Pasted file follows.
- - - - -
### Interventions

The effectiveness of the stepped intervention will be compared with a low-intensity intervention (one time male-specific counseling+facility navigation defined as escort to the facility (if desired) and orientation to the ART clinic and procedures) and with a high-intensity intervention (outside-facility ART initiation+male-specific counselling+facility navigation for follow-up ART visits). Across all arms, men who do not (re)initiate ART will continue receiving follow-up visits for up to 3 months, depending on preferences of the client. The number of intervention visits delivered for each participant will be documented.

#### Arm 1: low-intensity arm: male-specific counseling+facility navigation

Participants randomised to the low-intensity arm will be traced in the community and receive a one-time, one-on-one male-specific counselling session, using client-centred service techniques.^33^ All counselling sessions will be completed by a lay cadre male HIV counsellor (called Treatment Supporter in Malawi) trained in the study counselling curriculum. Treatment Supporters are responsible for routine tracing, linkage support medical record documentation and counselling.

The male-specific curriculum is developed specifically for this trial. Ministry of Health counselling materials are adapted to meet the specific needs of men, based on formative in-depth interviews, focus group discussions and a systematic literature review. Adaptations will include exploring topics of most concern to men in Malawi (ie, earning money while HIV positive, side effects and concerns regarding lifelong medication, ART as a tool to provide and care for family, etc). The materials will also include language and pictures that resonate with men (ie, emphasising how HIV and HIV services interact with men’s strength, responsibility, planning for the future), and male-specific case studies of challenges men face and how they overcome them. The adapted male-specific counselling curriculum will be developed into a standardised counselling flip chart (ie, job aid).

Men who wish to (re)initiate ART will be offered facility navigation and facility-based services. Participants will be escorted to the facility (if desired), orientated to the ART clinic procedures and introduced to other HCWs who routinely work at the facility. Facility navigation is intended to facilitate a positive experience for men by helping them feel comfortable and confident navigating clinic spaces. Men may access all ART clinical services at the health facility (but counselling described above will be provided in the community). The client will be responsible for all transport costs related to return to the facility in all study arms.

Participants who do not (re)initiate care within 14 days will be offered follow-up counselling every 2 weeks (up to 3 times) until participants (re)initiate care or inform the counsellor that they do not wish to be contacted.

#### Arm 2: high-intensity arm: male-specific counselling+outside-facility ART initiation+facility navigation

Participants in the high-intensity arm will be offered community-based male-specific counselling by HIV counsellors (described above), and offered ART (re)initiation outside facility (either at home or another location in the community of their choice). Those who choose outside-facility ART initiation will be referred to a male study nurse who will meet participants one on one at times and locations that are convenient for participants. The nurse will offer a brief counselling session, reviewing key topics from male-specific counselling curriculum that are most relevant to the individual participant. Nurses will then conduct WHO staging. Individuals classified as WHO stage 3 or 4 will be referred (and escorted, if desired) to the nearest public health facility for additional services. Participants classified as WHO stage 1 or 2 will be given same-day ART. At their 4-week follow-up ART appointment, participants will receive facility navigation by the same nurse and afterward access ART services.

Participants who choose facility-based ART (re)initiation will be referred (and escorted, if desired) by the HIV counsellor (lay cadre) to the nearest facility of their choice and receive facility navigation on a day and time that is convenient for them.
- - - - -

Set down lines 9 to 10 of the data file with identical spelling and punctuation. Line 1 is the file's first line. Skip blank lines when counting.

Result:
Participants in the high-intensity arm will be offered community-based male-specific counselling by HIV counsellors (described above), and offered ART (re)initiation outside facility (either at home or another location in the community of their choice). Those who choose outside-facility ART initiation will be referred to a male study nurse who will meet participants one on one at times and locations that are convenient for participants. The nurse will offer a brief counselling session, reviewing key topics from male-specific counselling curriculum that are most relevant to the individual participant. Nurses will then conduct WHO staging. Individuals classified as WHO stage 3 or 4 will be referred (and escorted, if desired) to the nearest public health facility for additional services. Participants classified as WHO stage 1 or 2 will be given same-day ART. At their 4-week follow-up ART appointment, participants will receive facility navigation by the same nurse and afterward access ART services.

Participants who choose facility-based ART (re)initiation will be referred (and escorted, if desired) by the HIV counsellor (lay cadre) to the nearest facility of their choice and receive facility navigation on a day and time that is convenient for them.